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According to the ESRB, Final Fantasy XVI will depict scenes of dismemberment, throat-slitting, impalement, torture, prostitution, a brothel, sexual moaning and acts (caressing and straddling), and “partially exposed breasts and buttocks.” While the ban could be over any of this, among several Saudi Arabian Twitter users praised the board for their ban, some assumed it was over LGBT content.
“God bless your efforts, and God willing, we will play it while it is modified,” @UrnewF praised in response to the Public Authority for Audiovisual’s tweet.
He added,”No, we have children playing PlayStation in every house. It is not reasonable that they are affected by these things and get used to them when they are young.”
@Shamrokh00 was far more mocking, suggesting Square Enix was compelled to appeal to LGBT audiences for a long time. “The developer does not know why he needs to put a character to feed [rainbow emoji] and what is the cost for him, because we know Final Fantasy and the design of male characters in it does not separate it from the harem.”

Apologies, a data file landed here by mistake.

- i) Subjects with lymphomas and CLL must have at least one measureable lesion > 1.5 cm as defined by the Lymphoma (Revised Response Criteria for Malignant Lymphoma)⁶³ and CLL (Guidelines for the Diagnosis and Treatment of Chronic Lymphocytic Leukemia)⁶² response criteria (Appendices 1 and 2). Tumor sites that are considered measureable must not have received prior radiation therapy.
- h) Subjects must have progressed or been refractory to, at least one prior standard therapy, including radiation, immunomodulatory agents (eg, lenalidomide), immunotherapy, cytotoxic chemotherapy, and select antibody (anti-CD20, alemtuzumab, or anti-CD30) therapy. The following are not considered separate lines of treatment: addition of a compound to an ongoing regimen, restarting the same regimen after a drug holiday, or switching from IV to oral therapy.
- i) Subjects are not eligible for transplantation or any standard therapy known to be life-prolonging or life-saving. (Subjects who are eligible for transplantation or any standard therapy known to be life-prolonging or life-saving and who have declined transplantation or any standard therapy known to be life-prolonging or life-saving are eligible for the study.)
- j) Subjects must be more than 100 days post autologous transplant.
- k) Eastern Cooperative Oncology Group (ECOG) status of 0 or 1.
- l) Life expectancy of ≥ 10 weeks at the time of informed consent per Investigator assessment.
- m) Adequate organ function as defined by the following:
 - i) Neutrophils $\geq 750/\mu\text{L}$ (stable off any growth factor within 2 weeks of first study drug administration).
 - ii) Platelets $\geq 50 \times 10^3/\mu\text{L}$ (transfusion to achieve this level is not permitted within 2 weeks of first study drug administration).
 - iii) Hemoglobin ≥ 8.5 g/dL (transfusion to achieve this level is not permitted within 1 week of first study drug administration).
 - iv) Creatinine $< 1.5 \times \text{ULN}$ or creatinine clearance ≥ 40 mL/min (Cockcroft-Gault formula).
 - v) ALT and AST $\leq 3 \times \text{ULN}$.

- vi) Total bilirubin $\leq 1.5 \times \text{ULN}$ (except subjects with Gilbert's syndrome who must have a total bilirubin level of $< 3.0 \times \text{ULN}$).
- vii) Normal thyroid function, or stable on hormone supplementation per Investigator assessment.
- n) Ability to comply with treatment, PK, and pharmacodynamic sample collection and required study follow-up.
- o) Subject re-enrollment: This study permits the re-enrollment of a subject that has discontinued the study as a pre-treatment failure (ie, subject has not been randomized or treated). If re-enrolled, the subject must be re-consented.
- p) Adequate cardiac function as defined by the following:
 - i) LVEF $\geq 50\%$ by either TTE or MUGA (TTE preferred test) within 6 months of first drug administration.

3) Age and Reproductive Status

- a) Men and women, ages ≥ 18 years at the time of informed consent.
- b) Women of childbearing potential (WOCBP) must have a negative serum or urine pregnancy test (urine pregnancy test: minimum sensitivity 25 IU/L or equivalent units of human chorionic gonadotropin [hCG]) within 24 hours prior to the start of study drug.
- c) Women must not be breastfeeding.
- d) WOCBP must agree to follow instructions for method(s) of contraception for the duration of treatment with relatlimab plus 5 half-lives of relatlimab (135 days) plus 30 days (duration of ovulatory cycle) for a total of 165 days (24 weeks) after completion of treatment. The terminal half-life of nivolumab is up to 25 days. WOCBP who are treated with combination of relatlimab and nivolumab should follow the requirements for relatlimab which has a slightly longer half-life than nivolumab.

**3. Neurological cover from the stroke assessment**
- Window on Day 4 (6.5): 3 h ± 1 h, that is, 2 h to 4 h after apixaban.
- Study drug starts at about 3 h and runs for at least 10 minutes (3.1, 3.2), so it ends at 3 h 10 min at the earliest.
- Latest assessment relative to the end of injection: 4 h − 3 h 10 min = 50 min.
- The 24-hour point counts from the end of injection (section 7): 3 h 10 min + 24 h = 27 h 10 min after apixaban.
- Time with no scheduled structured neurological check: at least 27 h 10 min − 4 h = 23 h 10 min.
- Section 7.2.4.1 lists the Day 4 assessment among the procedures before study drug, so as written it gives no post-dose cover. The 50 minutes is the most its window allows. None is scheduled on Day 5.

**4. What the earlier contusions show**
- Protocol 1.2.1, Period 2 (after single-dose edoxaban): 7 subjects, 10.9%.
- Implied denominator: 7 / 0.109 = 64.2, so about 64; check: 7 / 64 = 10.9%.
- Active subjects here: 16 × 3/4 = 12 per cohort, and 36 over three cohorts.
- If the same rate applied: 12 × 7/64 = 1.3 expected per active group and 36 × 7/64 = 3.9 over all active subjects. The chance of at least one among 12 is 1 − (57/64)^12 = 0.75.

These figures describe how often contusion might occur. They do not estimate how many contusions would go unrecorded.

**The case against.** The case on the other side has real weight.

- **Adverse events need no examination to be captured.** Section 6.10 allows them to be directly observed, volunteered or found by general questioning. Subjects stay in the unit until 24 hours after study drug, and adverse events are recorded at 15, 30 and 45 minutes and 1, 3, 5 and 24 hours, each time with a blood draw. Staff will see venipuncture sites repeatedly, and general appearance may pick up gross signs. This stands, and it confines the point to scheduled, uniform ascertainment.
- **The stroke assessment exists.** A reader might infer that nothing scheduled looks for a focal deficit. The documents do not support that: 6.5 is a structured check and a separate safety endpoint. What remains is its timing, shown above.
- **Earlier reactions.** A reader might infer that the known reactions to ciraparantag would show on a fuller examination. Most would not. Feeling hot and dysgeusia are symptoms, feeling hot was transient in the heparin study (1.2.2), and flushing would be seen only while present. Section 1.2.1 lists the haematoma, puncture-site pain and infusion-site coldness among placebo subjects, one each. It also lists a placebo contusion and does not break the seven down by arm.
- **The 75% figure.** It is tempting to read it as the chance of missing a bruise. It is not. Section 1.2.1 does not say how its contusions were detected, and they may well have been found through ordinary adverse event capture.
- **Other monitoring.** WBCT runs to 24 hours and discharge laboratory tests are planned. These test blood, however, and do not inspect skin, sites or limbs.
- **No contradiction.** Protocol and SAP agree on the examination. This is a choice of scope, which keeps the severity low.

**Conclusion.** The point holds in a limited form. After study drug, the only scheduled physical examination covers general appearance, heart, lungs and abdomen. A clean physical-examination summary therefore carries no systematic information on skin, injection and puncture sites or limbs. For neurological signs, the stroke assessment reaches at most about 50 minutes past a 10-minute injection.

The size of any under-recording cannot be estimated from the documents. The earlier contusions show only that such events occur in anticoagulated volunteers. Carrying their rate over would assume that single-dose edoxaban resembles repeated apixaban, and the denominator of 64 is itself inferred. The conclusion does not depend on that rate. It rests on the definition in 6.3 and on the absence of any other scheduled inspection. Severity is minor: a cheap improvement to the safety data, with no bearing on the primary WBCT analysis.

The user then shows the cast and major characters of Final Fantasy X, where at least five of the male characters have their chest partly exposed.
YouTuber Vara Dark discussed the news. While she was pleased to see the game being given a Mature rating — rather than be edited down to receive a T for Teen — she wasn’t surprised that Saudi Arabia had banned the game.
“All I really have to say to this is — obviously when the game comes out we’ll see what’s in the title — but I always say this and I always will: I am for options. In this case, I would hope that any potential LGBT content is for optional romances,” Vara proposed.
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She further elaborated, “I think that would be a great way to satisfy anyone who wanted to play this title. You could have optional straight romances, optional LGBT romances; I think that’s perfectly fine.”
Vara later adds while she gives Square Enix “a big thumbs up” for refusing to censor the game, they would be hypocrites, having previously censored female character’s sexual appearances. “If you are truly against censorship, then none of it should be changed.”
“If they forced those storylines and character traits onto main characters, I just don’t think it would go over well for them,” she theorized.